When someone decides to partake in using meth, the drug will have a toll on their physical appearance in addition to their mental health. For example, severe dental problems, weight loss, skin picking, and hair loss are some of the physical consequences someone can experience. Dive into a few of these consequences and find out how you can help yourself or someone you care about.
Dental Diseases and Oral Hygiene
You can distinguish the teeth of a person who has an addiction to methamphetamine quite easily. This is because the teeth have distinct characteristics that make it more apparent of their use of the drug. Some of these characteristics are teeth that are:
- Falling apart
Once the teeth have hit this stage they are unsavable, and the only solution is to have them removed. There are a few different factors that cause a meth addict’s teeth to get to this phase. The combination of dry mouth, teeth clenching, teeth grinding, long periods of poor oral hygiene, the acidity of methamphetamine, and the high-calorie, carbonated and sugary beverage cravings can all be associated with tooth loss caused by methamphetamine.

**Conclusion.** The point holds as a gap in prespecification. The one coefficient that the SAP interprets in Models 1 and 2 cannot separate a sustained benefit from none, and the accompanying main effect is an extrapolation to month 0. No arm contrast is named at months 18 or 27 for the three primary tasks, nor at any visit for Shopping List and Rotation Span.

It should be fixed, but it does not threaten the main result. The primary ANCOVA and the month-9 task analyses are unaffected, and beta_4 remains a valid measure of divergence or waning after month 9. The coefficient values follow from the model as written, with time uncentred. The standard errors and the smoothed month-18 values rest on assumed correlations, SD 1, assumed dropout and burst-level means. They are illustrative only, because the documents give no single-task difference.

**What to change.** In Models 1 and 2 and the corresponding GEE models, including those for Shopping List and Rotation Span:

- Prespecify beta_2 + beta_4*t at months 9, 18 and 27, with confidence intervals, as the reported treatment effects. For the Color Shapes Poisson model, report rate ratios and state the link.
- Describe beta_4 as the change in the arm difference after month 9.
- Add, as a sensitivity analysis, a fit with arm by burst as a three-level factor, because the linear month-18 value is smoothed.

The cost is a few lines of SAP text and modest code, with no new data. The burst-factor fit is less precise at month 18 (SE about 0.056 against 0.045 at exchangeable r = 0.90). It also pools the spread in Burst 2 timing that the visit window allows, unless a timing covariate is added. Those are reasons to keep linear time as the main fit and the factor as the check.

The more meth a person consumes, the worse their tooth decay becomes. Most addicts will also experience an increase in cavities, tooth decay, and missing teeth.
Skin Picking and Itching
You may notice that a meth user will obsessively pick and/or itch at their skin. This is a common effect of having an addiction to methamphetamine. Many long-time users experience chronic methamphetamine psychosis, which is the delusion of parasites, or small bugs, crawling all over their body. They will also feel the sensation of being bitten by these bugs. Feeling these bites causes them to itch and pick at their skin, trying to get it to stop.
Meth also causes a person’s blood vessels to become constricted or pinched. Because of this, there is no steady flow of blood throughout the body. This causes blood vessels to be destroyed, tissue to be damaged, and does not allow the body to work on healing itself. Acne, sores, abscesses, and cellulitis are also common effects from skin picking and itching.